Councillor Josh Matlow

Toronto Sun: Blowing cash: Levy

by Sue-Ann Levy

As much as $130 million of one-time money has either been dumped down the drain or committed to fund ex-mayor David Miller’s Climate Change Agenda in the last four years — money which could have been used to offset Toronto’s humongous debt, it was revealed at audit committee Monday.

There is a mere $20 million in cash left in the special reserve fund created to subsidize environmental grants and capital projects but “all of that is committed,” city manager Joe Pennachetti confirmed during the committee meeting.



He later told me if the programs were cancelled today, a “little money could be saved” but not much. He couldn’t put an exact figure on the potential savings.

The generous $130-million Climate Change fund was set up by Miller and his inner circle in November of 2007 — barely one month after council passed the dreaded land-transfer and personal vehicle taxes. The money came from the city turning $245 million of its $900-million-plus stake in Toronto Hydro into cash.

Part of the $245 million was to be directed to funding the extension of the Spadina subway into Vaughan; the rest to subsidize Miller’s ambitious Climate Change plan.

In 2007, $62 million had been earmarked for various energy retrofit and solar and wind installation loans. On Tuesday staff couldn’t confirm how the money had been spent.

The revelations came out — with some reluctance from the enviro-crats at City Hall — following questions from newbie councillors Josh Matlow and Mary-Margaret McMahon related to a pointed audit of some $21 million in grants administered by the Toronto Environment Office (TEO) under the Climate Change plan to reduce greenhouse gas emissions.

According to the A-G, while some of the grants have been in place since late 2008, a report on the amount of greenhouse gas emissions reduced as a result of the projects subsidized will not be available to council until sometime this year.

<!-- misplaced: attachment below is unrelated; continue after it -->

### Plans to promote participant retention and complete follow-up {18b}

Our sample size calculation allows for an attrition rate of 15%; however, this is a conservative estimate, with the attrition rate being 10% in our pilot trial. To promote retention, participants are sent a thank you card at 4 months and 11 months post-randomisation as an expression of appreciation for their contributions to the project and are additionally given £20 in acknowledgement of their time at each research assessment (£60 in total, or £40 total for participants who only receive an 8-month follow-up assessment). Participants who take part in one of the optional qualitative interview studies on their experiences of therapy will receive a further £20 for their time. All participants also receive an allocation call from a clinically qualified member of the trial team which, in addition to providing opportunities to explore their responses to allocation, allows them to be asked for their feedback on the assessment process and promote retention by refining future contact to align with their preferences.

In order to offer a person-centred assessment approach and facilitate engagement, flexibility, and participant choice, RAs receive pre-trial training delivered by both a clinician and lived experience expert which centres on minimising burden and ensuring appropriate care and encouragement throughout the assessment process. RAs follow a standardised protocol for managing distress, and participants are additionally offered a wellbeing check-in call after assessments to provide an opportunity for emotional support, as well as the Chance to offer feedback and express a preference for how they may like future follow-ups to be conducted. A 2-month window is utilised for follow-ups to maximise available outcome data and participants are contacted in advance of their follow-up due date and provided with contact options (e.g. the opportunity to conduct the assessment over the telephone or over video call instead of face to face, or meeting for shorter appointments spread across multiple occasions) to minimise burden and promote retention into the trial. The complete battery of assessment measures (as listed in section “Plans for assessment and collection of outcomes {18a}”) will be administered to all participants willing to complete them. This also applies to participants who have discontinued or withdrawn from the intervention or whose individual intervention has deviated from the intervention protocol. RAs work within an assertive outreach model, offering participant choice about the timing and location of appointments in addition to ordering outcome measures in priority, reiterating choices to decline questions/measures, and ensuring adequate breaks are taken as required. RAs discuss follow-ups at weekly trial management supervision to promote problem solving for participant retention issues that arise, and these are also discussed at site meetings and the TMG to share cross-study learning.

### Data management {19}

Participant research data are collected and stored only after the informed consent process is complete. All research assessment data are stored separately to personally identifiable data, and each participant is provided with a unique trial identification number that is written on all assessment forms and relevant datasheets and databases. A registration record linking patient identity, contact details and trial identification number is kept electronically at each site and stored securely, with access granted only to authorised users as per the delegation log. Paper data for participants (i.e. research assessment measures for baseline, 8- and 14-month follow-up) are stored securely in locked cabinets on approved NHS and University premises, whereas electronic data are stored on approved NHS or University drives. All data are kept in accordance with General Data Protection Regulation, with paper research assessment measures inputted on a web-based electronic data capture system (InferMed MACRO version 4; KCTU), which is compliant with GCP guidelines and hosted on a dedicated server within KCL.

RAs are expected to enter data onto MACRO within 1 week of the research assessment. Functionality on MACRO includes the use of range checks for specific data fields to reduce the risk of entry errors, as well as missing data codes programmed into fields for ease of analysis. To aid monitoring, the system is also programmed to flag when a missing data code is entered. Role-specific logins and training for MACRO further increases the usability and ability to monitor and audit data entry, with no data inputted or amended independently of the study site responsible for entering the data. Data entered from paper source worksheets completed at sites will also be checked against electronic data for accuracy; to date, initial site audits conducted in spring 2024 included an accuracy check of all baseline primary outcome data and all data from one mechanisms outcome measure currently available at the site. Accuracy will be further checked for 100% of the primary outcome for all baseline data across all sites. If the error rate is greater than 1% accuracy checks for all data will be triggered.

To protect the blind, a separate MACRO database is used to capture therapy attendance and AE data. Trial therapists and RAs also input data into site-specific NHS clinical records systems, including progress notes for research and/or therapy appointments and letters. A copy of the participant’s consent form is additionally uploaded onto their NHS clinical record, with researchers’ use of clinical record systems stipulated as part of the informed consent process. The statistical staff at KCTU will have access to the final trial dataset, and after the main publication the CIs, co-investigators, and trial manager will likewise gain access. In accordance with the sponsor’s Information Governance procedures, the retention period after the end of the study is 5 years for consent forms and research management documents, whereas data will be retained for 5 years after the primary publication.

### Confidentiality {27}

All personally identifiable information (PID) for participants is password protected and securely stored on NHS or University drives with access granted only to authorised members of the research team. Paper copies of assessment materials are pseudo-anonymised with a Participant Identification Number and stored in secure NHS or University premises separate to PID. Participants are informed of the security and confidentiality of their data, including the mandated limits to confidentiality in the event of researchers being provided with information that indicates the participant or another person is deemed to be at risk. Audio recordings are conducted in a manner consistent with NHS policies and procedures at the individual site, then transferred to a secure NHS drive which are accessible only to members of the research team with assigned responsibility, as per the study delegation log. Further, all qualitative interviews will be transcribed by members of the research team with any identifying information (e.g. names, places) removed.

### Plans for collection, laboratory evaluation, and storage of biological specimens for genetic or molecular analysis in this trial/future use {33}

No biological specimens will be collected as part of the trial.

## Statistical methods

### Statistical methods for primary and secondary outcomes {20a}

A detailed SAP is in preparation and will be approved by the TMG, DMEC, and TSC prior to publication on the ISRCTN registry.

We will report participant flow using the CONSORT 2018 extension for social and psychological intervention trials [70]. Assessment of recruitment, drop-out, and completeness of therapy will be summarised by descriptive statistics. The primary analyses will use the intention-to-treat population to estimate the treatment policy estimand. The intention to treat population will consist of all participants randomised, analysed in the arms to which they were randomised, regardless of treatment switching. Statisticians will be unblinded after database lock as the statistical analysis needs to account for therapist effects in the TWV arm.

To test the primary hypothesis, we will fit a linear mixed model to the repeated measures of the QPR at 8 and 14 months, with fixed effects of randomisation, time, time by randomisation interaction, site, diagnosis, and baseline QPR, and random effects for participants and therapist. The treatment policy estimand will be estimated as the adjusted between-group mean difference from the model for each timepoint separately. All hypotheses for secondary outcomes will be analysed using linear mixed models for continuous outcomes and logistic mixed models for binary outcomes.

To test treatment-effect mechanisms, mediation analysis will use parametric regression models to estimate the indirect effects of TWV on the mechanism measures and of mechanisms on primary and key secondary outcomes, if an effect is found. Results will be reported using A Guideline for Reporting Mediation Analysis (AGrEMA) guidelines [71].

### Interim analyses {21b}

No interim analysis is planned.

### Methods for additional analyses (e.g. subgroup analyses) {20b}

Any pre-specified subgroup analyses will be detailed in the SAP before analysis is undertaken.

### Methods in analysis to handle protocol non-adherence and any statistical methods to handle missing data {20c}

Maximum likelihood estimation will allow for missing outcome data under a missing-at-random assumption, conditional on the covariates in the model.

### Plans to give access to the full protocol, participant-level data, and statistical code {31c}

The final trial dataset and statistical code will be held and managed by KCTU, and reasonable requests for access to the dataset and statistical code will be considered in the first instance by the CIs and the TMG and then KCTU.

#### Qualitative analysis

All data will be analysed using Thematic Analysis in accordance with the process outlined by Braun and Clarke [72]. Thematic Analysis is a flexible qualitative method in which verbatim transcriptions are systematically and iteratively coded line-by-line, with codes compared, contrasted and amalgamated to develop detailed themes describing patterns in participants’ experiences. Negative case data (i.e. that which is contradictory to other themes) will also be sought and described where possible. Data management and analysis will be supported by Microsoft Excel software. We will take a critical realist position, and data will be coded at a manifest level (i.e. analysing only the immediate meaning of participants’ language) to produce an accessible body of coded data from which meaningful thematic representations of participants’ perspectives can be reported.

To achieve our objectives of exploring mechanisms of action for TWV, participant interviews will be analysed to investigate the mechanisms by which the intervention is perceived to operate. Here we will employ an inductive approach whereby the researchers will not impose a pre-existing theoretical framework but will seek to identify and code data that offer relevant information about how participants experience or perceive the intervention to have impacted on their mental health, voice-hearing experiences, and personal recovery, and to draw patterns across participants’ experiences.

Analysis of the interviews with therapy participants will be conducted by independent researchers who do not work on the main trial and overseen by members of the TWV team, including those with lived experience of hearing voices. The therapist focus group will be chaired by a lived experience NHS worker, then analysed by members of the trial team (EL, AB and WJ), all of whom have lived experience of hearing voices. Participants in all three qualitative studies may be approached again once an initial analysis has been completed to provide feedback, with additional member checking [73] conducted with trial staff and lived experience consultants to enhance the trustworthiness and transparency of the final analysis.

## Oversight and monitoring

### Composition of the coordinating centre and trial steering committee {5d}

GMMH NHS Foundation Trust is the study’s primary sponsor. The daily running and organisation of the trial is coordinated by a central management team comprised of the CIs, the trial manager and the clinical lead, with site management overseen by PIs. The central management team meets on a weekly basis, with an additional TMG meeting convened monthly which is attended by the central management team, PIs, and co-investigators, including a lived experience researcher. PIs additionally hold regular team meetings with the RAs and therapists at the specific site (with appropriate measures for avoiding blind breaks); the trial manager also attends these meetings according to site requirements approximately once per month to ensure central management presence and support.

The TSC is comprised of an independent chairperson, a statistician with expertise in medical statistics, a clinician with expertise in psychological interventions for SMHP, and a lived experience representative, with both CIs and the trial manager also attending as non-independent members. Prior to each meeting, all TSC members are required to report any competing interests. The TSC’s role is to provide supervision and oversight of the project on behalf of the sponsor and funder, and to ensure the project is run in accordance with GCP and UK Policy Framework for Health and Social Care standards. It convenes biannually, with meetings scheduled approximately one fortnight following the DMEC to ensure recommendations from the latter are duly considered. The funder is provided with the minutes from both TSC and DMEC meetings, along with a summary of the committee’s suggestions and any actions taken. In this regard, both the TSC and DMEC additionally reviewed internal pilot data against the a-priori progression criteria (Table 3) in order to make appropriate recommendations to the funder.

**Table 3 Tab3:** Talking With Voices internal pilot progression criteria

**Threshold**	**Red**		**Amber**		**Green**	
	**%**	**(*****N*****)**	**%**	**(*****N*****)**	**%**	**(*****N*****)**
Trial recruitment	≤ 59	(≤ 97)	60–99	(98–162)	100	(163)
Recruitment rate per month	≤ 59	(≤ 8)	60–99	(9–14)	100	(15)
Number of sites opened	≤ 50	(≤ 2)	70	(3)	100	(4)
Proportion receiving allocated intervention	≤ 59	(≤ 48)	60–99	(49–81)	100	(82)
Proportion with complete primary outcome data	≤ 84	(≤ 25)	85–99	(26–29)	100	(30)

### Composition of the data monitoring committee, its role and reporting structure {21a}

The A-G notes several problems with TEO’s management of the grants, most especially a lack of a formalized process to monitor whether the projects funded are on track to achieve the objectives promised.

The report also emphasizes many of the grants the audit reviewed were up to one year late submitting progress reports. The A-G blames the lack of incentive to produce timely reports on the fact grant recipient are given 90% of their cash up front.

The A-G highlights that TEO is just one entity of the city giving out money to would-be green projects. There is also an audit underway on the loans and grants provided by city’s Energy Efficiency Office. In addition, the Toronto Atmospheric Fund gave out grants of more than $750,000 in 2009 for precisely the same reasons. The report also implies environmental grants are buried in other city departments.

Which brings me back to the $130 million.

When the number was first revealed, former budget chief Shelley Carroll — attempting to defend her former leader, no doubt — at first suggested to all who would listen that tax money was not involved (little wonder the city is in such a fiscal mess, methinks).

Then she lectured members of the audit committee, saying they could have used the $130 million to “plug the (deficit) hole” but with one-time monies one spends “for impact” — that they are “best used” to change the way people behave in this city.

“They (one-time monies) don’t plug holes in budgets … they make holes bigger and bigger.”

But Matlow wasn’t buying it.

In fact, he gave the former budget chief the lecture she long deserved.

He said despite the fact that he’s been an environmental activist for 10 years, if anyone in Toronto was carrying a huge balance on their credit card and they suddenly received one-time money from somewhere they’d throw it towards the credit card — not just to pay it down but to pay less in interest every year.

“I’m not suggesting environmental initiatives are gravy,” Matlow said, but he couldn’t understand how the city found $130 million when it routinely cries about a $500-million budget hole.

“Sometimes we need to make decisions when our fiscal situation is out of control and we need to do something about it.”

To read this article oat, please click here


Leave A Comment

Please leave a message of support for residents and frontline staff.

Page Reader Press Enter to Read Page Content Out Loud Press Enter to Pause or Restart Reading Page Content Out Loud Press Enter to Stop Reading Page Content Out Loud Screen Reader Support